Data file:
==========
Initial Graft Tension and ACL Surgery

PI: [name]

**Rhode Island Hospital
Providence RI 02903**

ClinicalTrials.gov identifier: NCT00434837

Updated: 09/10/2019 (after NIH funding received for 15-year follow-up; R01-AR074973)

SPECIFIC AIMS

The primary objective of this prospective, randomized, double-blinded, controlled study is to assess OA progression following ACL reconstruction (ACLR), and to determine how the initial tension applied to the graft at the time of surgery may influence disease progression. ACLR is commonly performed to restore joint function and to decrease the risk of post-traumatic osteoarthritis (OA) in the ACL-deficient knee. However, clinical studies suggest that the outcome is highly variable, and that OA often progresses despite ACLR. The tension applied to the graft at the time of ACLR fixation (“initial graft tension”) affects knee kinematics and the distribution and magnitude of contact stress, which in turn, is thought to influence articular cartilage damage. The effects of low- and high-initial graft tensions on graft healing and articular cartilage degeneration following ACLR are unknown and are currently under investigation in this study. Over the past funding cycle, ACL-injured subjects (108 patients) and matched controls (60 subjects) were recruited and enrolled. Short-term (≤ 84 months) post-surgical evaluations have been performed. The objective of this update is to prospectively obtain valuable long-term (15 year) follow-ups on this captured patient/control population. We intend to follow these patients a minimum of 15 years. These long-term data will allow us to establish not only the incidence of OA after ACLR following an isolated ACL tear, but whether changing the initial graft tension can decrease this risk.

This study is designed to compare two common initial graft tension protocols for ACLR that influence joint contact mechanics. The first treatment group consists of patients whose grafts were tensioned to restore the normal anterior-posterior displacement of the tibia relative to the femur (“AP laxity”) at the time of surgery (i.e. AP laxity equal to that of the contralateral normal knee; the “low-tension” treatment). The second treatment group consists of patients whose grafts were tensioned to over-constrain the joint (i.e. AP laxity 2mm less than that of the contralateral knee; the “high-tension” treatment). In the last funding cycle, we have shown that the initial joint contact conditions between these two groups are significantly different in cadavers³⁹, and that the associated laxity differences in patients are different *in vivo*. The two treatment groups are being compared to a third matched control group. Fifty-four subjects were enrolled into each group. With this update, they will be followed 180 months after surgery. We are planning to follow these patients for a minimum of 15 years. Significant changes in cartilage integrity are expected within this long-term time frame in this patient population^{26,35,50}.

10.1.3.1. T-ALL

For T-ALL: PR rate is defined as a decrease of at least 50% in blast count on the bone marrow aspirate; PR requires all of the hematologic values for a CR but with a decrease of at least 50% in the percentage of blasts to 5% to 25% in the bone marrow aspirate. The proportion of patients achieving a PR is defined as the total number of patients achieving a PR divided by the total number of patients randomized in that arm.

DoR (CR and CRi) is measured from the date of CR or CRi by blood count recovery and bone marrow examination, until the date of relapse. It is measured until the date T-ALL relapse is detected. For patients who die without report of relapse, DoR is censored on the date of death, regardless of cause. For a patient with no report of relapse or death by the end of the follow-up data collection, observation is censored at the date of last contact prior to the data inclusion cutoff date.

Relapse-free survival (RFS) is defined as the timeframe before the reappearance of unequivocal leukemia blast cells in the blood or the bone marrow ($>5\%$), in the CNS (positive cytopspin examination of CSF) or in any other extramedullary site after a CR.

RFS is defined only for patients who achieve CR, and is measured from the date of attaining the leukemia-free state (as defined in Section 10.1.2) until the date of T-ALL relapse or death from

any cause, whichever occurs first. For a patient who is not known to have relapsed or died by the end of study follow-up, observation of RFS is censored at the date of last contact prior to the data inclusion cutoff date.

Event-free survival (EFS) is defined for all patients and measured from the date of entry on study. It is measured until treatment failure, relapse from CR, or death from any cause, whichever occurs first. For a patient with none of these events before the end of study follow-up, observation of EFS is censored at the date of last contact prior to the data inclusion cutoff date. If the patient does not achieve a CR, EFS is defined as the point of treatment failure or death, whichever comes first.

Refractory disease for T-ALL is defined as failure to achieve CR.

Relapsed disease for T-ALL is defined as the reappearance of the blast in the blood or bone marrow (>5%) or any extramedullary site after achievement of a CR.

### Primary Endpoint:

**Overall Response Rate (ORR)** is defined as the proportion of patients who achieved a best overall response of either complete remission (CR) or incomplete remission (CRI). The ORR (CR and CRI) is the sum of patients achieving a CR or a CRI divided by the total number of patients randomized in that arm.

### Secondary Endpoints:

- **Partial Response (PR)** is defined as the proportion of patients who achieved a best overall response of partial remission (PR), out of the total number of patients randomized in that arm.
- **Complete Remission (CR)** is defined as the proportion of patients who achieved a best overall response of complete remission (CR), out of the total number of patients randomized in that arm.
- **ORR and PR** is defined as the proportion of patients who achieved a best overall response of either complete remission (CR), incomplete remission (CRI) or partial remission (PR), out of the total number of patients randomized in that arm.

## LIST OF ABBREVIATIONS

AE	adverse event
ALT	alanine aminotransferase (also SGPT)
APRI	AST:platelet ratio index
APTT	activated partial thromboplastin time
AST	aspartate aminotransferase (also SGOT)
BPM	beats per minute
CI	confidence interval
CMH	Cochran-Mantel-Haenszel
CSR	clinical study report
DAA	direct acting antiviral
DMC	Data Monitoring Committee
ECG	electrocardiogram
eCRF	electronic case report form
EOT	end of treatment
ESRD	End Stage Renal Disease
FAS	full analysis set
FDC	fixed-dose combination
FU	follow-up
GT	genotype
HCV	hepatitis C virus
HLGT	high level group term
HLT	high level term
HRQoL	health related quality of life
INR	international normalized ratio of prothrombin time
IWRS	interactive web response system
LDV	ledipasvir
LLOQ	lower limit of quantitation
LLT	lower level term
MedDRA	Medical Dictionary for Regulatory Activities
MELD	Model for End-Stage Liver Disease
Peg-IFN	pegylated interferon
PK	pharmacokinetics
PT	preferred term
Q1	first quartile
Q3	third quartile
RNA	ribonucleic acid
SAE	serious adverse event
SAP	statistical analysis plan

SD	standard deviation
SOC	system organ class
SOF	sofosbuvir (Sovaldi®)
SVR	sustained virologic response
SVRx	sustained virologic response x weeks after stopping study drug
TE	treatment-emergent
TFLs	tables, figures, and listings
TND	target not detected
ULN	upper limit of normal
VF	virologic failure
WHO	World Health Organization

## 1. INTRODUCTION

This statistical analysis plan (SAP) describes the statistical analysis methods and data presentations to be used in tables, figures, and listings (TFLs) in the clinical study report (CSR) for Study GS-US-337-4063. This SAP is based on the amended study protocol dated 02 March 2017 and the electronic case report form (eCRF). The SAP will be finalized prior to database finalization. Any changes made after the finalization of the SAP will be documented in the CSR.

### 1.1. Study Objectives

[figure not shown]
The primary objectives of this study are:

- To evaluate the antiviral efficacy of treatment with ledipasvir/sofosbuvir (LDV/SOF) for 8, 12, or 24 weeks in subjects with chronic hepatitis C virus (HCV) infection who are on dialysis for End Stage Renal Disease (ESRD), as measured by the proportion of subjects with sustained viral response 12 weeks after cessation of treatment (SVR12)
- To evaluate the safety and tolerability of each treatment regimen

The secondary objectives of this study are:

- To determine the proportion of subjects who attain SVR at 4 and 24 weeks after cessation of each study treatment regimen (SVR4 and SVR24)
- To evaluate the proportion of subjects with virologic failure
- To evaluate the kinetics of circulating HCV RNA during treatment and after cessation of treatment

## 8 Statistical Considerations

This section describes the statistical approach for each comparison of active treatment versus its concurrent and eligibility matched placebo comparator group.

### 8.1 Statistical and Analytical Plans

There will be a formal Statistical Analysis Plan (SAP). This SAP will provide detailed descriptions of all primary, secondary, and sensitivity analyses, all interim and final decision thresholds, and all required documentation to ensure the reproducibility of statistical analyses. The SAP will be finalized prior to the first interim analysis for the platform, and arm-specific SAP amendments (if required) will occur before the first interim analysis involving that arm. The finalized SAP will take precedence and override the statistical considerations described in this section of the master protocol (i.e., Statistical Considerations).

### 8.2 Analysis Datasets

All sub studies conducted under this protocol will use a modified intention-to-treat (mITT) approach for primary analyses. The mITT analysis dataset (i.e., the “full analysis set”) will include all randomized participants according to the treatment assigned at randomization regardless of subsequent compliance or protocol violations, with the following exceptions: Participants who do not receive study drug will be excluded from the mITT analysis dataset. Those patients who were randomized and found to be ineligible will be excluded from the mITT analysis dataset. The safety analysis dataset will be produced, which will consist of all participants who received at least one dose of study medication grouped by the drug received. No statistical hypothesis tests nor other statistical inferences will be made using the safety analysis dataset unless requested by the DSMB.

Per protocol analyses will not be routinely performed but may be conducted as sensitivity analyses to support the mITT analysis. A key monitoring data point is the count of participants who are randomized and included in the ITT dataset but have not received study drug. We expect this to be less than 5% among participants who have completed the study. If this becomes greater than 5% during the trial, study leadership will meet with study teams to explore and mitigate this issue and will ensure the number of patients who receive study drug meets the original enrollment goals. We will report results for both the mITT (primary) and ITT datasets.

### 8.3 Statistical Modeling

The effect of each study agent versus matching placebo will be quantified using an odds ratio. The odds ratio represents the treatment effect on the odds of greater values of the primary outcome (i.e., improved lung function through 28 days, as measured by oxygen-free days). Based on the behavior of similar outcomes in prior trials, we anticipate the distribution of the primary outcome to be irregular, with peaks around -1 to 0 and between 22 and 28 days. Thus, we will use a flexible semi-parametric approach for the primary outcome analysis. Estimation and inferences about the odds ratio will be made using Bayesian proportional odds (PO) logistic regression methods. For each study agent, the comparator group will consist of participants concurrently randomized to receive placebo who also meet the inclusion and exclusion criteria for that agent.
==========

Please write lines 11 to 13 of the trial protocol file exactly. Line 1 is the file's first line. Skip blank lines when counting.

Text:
For T-ALL: PR rate is defined as a decrease of at least 50% in blast count on the bone marrow aspirate; PR requires all of the hematologic values for a CR but with a decrease of at least 50% in the percentage of blasts to 5% to 25% in the bone marrow aspirate. The proportion of patients achieving a PR is defined as the total number of patients achieving a PR divided by the total number of patients randomized in that arm.

DoR (CR and CRi) is measured from the date of CR or CRi by blood count recovery and bone marrow examination, until the date of relapse. It is measured until the date T-ALL relapse is detected. For patients who die without report of relapse, DoR is censored on the date of death, regardless of cause. For a patient with no report of relapse or death by the end of the follow-up data collection, observation is censored at the date of last contact prior to the data inclusion cutoff date.

Relapse-free survival (RFS) is defined as the timeframe before the reappearance of unequivocal leukemia blast cells in the blood or the bone marrow ($>5\%$), in the CNS (positive cytopspin examination of CSF) or in any other extramedullary site after a CR.